Maximizing Commercial Loans
It is important to understand the terms of the loan and how your business may change in the near future to ensure you will be able to make the payments & do not risk losing your business. If the category you are in, the broader economy or your business turn south during any point in the loan you could end up losing your business unless you have a savings cushion & a plan to survive soft patches.
Obtaining a commercial loan is a similar venture to that of acquiring a private loan, with the primary difference being that the mortgage in question goes towards the cost of a licensed commercial property rather than a residential home or living space. When you as a business, team, private party, individual entrepreneur or partner decide to take out a commercial loan, you will be considering the variables that will have the deepest affect on your financial future and that of the property. Depending on the broker you choose, these factors may include loan term length, type of interest rate, APR itself, style of amortization (or maturity), monthly payment and loan closing costs. The principal and interest payment that totals up your monthly bill will be calculated with these specifics in mind, and the more you are able to get the monetary odds in your favor in the quicker your business or partnership will be able to get on its feet and rolling after the mortgage is paid off.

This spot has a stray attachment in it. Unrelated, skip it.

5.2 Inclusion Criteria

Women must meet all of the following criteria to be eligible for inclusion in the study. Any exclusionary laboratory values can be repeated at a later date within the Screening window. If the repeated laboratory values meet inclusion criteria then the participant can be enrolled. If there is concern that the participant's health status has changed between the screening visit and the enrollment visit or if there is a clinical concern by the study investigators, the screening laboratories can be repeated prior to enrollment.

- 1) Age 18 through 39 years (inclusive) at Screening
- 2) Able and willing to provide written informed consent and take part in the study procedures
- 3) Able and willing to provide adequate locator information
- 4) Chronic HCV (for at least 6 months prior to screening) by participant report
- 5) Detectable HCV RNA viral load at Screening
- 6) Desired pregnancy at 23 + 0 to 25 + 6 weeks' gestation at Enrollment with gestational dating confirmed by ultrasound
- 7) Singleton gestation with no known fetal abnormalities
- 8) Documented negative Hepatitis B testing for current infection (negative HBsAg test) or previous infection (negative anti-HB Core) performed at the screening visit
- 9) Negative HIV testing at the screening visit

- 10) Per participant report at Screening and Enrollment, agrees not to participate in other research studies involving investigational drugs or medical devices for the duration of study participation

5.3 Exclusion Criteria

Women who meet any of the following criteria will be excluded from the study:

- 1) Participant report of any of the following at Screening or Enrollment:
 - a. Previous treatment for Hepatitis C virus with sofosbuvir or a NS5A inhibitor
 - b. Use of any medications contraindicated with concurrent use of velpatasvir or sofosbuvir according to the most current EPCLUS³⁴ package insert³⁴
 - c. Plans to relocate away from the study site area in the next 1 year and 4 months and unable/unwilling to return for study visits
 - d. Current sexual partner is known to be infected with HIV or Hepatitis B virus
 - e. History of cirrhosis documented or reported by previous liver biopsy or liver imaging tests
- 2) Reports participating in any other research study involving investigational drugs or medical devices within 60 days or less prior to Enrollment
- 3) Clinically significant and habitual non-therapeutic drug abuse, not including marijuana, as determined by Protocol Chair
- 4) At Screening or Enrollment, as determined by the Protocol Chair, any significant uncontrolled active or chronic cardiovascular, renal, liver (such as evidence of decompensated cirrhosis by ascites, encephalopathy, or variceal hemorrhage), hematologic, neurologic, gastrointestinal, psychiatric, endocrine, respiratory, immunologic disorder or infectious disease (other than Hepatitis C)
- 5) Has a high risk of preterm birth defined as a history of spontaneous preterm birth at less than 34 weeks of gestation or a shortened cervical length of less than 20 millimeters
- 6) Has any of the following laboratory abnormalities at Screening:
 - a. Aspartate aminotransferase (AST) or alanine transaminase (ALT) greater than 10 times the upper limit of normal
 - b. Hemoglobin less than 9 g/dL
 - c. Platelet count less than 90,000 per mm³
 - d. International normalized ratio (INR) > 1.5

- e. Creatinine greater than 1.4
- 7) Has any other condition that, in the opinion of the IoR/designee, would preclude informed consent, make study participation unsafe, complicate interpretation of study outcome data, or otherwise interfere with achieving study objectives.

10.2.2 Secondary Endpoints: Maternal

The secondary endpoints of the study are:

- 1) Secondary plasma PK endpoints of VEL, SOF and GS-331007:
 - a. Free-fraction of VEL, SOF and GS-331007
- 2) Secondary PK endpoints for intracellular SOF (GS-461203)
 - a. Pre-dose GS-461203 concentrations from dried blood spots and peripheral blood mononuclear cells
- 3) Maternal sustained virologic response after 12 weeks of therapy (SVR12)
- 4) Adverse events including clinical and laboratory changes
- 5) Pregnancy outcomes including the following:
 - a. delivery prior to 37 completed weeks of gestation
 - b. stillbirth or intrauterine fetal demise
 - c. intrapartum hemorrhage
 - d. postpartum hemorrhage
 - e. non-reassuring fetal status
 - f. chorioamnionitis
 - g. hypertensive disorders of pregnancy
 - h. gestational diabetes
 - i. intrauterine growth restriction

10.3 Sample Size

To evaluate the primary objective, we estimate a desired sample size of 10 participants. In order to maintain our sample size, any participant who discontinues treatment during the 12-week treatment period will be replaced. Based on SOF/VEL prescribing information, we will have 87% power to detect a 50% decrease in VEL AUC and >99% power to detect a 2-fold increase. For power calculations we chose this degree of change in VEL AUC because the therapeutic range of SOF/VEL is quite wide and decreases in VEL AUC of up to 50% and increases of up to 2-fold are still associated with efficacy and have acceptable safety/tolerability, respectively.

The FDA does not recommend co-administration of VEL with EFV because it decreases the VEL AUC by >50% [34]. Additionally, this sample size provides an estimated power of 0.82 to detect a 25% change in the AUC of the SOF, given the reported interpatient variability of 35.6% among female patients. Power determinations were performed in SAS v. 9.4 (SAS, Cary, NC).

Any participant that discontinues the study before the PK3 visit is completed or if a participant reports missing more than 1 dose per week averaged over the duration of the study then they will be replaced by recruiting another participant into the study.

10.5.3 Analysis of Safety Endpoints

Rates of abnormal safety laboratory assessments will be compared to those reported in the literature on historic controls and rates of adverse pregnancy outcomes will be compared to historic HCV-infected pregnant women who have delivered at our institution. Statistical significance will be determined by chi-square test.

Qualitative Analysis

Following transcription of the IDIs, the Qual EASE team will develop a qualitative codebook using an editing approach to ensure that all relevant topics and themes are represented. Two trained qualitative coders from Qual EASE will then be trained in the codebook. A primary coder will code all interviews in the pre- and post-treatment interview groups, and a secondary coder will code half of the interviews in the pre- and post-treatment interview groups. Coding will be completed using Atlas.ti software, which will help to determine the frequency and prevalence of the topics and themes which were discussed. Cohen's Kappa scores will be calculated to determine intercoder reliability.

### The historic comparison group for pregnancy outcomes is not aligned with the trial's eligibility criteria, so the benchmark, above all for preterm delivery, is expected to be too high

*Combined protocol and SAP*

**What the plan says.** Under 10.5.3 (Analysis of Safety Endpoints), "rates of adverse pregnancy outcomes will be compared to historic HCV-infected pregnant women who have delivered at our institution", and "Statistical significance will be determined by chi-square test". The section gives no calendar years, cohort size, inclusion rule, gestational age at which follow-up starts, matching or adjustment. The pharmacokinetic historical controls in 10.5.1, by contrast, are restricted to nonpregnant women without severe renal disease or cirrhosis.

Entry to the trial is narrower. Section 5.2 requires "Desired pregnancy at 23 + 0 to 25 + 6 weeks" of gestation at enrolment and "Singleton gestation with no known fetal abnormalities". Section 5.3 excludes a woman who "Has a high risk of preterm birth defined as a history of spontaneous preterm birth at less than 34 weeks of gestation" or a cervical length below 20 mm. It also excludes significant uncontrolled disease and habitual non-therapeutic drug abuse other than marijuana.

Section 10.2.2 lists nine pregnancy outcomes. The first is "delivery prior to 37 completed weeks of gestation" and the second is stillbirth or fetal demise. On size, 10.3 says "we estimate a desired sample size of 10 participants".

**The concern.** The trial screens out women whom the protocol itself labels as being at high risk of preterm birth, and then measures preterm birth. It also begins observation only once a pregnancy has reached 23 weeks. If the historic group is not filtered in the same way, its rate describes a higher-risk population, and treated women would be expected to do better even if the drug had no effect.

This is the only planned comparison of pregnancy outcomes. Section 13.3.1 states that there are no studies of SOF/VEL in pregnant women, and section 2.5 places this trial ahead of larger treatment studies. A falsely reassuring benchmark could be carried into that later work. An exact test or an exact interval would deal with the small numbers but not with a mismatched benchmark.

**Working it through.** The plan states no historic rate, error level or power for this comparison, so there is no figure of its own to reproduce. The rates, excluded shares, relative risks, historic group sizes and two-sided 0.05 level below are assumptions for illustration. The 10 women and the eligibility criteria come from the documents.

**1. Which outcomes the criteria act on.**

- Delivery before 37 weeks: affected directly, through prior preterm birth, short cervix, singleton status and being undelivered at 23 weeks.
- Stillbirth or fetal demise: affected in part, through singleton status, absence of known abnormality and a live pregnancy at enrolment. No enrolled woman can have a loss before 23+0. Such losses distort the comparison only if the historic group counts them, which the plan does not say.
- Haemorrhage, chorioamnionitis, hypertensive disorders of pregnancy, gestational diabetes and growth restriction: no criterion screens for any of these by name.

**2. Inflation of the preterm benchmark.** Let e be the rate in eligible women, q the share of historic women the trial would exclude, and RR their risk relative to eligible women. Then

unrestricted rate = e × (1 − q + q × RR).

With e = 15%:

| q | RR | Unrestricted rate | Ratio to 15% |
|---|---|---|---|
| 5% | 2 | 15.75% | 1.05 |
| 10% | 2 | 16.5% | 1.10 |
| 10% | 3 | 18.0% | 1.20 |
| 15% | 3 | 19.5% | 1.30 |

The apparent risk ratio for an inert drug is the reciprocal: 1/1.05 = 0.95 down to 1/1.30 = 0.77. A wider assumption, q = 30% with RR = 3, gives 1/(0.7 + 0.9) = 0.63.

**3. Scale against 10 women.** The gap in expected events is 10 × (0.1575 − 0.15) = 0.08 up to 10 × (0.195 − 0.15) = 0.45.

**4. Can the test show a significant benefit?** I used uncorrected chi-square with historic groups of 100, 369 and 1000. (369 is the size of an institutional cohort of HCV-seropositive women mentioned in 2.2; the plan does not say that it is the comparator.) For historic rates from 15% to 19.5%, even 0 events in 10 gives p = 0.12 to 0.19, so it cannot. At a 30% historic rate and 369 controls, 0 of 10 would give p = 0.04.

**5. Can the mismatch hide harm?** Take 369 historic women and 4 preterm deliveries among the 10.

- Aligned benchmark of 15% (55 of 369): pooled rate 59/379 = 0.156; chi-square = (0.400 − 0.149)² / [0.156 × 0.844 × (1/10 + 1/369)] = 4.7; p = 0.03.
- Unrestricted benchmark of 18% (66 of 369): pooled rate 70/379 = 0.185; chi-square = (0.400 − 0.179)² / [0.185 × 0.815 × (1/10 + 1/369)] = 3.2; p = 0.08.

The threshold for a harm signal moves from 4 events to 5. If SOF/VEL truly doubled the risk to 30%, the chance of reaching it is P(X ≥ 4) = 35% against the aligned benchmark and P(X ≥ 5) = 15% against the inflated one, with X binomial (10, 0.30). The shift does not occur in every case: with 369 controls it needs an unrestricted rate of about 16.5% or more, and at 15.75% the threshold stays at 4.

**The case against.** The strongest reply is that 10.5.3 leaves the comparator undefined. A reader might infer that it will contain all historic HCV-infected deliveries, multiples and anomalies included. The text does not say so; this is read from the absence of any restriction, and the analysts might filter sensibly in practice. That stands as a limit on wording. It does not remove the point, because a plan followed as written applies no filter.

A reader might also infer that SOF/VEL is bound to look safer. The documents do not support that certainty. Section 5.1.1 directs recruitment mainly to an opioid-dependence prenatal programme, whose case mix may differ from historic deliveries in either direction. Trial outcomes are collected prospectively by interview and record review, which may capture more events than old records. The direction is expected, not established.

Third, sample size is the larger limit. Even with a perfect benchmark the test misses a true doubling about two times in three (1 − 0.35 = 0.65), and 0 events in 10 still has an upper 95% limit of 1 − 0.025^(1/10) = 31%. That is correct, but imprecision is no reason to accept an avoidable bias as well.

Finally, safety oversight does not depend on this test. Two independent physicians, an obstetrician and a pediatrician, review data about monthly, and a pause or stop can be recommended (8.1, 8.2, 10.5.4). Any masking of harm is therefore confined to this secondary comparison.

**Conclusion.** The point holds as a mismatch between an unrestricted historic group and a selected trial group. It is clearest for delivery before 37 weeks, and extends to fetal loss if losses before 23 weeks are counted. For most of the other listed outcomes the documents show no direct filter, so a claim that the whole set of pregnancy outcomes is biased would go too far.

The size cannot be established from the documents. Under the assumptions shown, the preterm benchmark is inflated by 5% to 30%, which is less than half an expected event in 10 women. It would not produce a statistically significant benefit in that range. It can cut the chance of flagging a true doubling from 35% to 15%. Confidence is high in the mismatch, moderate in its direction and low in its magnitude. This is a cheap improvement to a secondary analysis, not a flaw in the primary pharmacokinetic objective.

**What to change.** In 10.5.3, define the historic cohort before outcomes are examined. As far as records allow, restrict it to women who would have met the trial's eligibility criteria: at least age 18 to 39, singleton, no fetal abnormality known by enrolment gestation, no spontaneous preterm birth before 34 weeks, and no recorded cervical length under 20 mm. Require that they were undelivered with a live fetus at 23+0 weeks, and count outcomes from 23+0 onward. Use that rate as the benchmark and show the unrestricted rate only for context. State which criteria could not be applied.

The Three Categories of Payment Style
You will find not one but three distinct types of payment which this calculator gives as a response to information about the loan such as total amount owed, loan life term length and amortization term, and annual interest rate. As a result of this data, the tool will spit out the financial picture of your monthly payments according to three different ways of billing.
First, the principal and interest payment, or P & I, accounts for exactly that – the balance of the sum owed towards the mortgage amount itself, and the APR owed on that sum. This P & I figure does not include taxes, insurance, or any other commercial property ownership fees. This is the most basic payment number, and one that represents how most borrowers will reduce the amount on their mortgage.
Secondly, the interest-only payment represents the amount paid on a mortgage in which the borrower pays only the APR during the initial pay off phase, until the full interest is completely or nearly accounted for, and only then does the borrower begin to pay off the principal. This is different from the above P & I scheme in which borrowers in the first few months or years of the loan pay mostly interest and less principal, and gradual the ratio shifts to be mostly principal and less interest by the very end of the loan’s life.
Finally, we encounter the balloon repayment method. In this scenario, which is far more common among commercial real estate than residential, the principal is left unpaid in full until the absolute maturity of the loan. At this point, there is one large payment left for the borrower to make – the “balloon”, so to speak – that concludes the life of the loan and exempts the payer from any future obligations to it once it is paid. Balloon style loans may either have fixed APRs or adjustable, floating interest rates, depending on their brokerage and origination and associated fees.
Furthermore, the amortization schedule, which shows a graphical visualization of by exactly how much and how often the balance of the loan reduces over time in any of these payment circumstances, is going to be the best way for the commercial borrower to visually express which is the most pertinent way to go.